What was it like to live in Taiwan's diverse society 120 years ago?

In this exhibition, we will follow the footprints of Ino Kanori (1867–1925), an anthropologist from Tono, Japan. We will look at the notes he took when doing field research, his other writings, and records of his reports examining the cultures and societies of the Han and the indigenous peoples of Taiwan 120 years ago.

Through the eyes of Ino Kanori, the energy and diversity of Taiwanese society more than a century ago come alive. Through the fruits of his research, we can trace the extraordinary vitality of this island's various cultures.

During the late 19th century, Taiwan went through a series of transformations as it was impacted by international political and economic change. These caused new developments in the island's politics and economics, as well as its social and inter-group relations. After the Japanese takeover of Taiwan in 1895, the modern political institutions and scientific knowledge that accompanied its rule deeply affected Taiwan and opened up new understandings of the land.

As Japan expanded its power, young Japanese explorers such as Torii Ryuzo and Ino Kanori were inspired to seek adventure abroad.

After the First Sino-Japanese War of 1894–1895, Taiwan was ceded to Japan and became a new territory of the Japanese Empire. The island became a destination for study by Japanese academic explorers and researchers. The anthropologist Ino Kanori was one of them. He spent 10 years living in Taiwan, and made the study of Taiwan his lifelong vocation. He published a great number of scholarly texts about the island which even now continue to influence our understanding of the cultures, inter-group relations, and history of old Taiwan.

Writing down his observations by hand, traveling on foot, and observing society with his own eyes, Ino left traces of his time in Taiwan all over the island, including in Taipei, Keelung, Yilan, Taoyuan, Hsinchu, Miaoli, Taichung, Nantou, Chiayi, Tainan, Kaohsiung, Fengshan, Pingtung, Taitung, Hualien, Penghu, and Lanyu (Orchid Island).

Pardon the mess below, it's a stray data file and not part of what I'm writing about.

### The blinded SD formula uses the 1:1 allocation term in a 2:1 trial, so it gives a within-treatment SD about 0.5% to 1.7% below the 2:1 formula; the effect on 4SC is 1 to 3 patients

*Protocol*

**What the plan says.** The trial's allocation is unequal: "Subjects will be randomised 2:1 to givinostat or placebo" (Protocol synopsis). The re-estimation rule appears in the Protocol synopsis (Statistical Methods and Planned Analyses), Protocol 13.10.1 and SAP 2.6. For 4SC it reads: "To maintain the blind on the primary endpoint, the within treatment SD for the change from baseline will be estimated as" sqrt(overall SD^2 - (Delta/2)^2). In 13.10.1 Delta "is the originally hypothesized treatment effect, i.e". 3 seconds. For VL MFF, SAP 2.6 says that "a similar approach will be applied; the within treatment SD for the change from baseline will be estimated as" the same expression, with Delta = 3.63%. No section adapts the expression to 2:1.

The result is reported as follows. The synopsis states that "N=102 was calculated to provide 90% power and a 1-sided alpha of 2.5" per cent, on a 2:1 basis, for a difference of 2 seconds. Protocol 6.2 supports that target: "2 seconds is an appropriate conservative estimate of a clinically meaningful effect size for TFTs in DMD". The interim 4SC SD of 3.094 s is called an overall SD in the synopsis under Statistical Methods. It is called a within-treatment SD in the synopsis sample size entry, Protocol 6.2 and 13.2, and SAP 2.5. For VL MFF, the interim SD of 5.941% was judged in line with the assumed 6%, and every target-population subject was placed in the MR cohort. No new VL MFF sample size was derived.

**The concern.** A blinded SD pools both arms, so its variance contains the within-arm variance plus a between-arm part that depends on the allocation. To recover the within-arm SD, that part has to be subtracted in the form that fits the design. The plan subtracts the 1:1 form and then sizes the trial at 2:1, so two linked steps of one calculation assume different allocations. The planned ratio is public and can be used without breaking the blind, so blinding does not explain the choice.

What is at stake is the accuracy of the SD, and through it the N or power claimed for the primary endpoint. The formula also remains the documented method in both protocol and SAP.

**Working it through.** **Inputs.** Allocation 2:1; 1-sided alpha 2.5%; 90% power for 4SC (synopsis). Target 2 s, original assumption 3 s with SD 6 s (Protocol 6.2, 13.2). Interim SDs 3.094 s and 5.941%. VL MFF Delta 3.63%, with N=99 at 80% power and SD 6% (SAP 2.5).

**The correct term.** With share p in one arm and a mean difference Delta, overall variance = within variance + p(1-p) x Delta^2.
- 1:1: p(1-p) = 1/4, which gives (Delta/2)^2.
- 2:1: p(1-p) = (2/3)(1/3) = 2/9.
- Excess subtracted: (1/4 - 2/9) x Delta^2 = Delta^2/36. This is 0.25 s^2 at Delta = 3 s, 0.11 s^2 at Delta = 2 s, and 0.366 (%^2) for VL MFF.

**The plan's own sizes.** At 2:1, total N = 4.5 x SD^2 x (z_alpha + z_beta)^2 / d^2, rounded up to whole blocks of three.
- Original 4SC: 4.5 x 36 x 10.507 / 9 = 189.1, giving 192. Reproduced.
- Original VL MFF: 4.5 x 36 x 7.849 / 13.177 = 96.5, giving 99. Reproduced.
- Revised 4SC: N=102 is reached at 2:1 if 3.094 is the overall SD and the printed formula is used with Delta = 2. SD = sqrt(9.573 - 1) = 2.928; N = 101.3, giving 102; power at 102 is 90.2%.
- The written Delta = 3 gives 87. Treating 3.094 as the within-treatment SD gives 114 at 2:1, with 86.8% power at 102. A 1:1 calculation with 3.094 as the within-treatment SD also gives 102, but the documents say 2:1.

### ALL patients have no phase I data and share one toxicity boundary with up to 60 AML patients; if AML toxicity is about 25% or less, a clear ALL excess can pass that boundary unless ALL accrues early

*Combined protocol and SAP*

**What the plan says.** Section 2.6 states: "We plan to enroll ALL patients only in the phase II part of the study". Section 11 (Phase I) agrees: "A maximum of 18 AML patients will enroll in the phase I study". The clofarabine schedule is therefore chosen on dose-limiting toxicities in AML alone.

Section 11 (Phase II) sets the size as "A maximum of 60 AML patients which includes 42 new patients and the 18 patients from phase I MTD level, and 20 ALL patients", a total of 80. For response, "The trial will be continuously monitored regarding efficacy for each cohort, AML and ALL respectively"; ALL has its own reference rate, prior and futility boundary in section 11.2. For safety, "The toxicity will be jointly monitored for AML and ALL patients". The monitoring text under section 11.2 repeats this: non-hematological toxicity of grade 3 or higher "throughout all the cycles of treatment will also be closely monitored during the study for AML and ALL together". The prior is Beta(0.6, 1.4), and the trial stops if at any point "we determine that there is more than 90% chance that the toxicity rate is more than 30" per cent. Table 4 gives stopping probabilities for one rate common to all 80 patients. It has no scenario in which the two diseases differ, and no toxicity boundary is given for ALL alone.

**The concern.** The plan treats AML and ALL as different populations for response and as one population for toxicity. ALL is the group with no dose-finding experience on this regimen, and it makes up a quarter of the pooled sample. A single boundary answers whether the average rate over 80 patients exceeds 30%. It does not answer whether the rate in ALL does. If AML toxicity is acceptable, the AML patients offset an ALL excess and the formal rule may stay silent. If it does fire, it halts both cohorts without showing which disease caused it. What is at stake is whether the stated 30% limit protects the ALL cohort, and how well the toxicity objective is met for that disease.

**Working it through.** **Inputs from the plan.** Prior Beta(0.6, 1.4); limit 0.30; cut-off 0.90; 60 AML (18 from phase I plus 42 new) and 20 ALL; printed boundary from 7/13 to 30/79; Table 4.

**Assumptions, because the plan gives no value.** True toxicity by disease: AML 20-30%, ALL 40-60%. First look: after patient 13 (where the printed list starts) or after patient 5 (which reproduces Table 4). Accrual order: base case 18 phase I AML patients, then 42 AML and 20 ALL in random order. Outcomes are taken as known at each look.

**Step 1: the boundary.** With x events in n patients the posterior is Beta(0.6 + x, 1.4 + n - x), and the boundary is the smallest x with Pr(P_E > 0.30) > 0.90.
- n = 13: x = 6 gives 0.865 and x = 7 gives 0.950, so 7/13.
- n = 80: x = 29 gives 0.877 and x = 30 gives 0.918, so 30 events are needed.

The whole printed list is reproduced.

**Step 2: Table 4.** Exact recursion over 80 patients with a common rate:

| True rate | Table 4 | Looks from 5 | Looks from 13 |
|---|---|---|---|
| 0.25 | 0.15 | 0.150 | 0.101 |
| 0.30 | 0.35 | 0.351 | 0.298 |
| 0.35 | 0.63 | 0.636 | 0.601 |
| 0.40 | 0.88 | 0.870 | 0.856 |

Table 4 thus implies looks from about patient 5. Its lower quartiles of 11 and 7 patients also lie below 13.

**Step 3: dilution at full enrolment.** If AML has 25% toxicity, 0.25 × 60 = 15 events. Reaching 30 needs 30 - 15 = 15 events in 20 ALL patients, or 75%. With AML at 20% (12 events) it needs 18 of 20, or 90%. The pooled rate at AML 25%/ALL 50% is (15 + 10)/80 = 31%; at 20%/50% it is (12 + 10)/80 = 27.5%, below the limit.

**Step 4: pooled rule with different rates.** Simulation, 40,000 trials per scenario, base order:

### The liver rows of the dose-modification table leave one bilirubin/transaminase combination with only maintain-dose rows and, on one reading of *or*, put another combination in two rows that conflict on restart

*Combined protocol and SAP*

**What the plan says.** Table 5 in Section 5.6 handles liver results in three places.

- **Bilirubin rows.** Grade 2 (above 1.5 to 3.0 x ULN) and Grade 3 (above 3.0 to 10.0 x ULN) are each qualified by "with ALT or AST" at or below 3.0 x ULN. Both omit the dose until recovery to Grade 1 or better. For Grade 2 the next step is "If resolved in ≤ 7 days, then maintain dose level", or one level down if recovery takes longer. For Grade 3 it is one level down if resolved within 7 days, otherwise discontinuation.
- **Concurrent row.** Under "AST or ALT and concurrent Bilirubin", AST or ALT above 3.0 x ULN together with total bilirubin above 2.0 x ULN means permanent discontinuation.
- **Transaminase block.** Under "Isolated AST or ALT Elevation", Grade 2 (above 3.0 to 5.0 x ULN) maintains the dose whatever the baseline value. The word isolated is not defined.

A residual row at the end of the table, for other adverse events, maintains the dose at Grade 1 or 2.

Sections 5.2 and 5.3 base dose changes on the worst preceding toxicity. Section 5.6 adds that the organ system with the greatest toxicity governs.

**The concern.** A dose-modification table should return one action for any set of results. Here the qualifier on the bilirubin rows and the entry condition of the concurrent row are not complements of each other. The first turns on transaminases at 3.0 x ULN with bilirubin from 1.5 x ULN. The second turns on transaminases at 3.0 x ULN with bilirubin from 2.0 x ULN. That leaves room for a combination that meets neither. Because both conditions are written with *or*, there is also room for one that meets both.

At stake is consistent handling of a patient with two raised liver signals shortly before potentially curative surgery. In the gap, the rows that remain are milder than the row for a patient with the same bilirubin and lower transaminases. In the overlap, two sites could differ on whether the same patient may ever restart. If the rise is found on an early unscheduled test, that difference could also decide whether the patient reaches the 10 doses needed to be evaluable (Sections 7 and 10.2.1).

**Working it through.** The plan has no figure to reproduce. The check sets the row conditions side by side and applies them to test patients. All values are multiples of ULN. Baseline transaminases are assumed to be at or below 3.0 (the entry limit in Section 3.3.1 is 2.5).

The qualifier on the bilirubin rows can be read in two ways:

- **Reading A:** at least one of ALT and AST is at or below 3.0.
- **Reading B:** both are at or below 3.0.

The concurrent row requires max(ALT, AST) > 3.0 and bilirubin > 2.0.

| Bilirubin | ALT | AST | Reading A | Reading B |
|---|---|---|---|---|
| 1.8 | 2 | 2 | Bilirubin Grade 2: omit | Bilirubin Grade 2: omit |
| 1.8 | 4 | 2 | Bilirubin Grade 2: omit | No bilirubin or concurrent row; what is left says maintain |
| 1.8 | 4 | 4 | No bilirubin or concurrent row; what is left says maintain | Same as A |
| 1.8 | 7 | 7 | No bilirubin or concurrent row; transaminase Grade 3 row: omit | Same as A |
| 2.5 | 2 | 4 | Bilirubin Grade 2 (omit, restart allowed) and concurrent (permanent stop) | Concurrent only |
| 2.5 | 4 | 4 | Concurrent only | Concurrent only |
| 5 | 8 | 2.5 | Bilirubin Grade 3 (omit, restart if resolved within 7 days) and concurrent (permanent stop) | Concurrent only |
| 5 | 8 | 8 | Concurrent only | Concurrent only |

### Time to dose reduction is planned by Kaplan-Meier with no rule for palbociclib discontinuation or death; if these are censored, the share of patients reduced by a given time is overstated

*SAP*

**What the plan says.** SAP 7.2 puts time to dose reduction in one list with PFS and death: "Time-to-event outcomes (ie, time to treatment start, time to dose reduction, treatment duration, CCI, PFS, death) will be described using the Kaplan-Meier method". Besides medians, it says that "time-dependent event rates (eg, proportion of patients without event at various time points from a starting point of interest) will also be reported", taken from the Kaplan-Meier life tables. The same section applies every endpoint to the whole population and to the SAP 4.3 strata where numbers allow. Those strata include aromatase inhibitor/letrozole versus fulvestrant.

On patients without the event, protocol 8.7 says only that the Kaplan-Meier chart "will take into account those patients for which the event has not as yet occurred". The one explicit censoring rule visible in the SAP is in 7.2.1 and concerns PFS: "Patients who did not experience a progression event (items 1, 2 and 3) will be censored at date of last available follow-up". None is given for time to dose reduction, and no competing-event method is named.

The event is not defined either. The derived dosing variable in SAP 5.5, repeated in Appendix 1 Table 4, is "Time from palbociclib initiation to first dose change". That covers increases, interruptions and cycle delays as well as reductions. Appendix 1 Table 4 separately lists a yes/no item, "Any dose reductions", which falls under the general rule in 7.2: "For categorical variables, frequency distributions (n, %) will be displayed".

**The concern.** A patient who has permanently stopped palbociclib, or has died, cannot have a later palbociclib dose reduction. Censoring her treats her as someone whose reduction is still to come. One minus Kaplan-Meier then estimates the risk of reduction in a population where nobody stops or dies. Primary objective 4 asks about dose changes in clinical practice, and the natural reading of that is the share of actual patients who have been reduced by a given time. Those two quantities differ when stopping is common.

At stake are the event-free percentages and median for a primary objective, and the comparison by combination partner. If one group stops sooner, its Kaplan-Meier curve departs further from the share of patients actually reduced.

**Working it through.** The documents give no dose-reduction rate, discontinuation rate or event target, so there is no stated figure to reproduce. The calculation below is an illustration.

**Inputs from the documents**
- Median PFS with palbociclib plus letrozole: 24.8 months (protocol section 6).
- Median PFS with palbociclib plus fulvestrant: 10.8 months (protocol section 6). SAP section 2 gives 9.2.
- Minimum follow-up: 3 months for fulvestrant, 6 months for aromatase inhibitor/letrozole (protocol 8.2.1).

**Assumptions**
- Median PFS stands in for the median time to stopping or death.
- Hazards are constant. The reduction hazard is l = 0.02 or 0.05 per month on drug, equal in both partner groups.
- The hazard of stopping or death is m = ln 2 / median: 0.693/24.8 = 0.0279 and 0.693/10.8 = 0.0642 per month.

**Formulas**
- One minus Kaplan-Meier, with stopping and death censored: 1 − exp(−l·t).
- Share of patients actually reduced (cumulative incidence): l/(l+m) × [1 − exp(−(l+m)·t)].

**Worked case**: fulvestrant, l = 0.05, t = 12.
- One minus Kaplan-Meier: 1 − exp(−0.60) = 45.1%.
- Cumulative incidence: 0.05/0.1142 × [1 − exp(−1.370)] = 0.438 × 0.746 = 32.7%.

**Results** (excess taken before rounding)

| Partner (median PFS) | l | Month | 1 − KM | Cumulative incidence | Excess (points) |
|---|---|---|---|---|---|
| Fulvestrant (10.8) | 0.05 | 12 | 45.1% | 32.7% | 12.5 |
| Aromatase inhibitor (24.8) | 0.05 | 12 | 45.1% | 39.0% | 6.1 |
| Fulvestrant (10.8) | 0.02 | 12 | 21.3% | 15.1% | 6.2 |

Whether on the plains or in the mountains, Ino documented the languages that were spoken in Taiwan, studied customs, and collected specimens. He researched the origin stories and migration history of various ethnic groups; he also systematically categorized those groups by establishing records of their histories and of the development of diverse indigenous communities.

With the ambition of understanding Taiwan, Ino set his heart on Taiwanese indigenous studies. His efforts eventually bore fruit in his classification of the island's indigenous groups.

Employing meticulous field research, Ino devised a very detailed system and proposed the “Taiwan Savage People Research Standards.” His work targeted specific Taiwanese indigenous groups, presenting an encyclopedic research structure that included physical, psychological, social, and historical studies.

In his field research, Ino Kanori collected countless documents relating to the history of Taiwan and the folkloric customs of Han society. These led him to complete his pioneering research on the history of Taiwan.

In addition to collecting literature, Ino also observed and interviewed people and documented all manner of folk customs. His studies of the religious beliefs of Taiwanese Han society stand as the earliest systematic research on the island's folk religions.

Ino Kanori, who studied Taiwan and established a foundation of knowledge about the island, is now the one being studied and critiqued – as well as being appreciated and represented in diverse cultural performances.

In the past, Ino Kanori examined Taiwan. Now, it is our turn to examine Ino.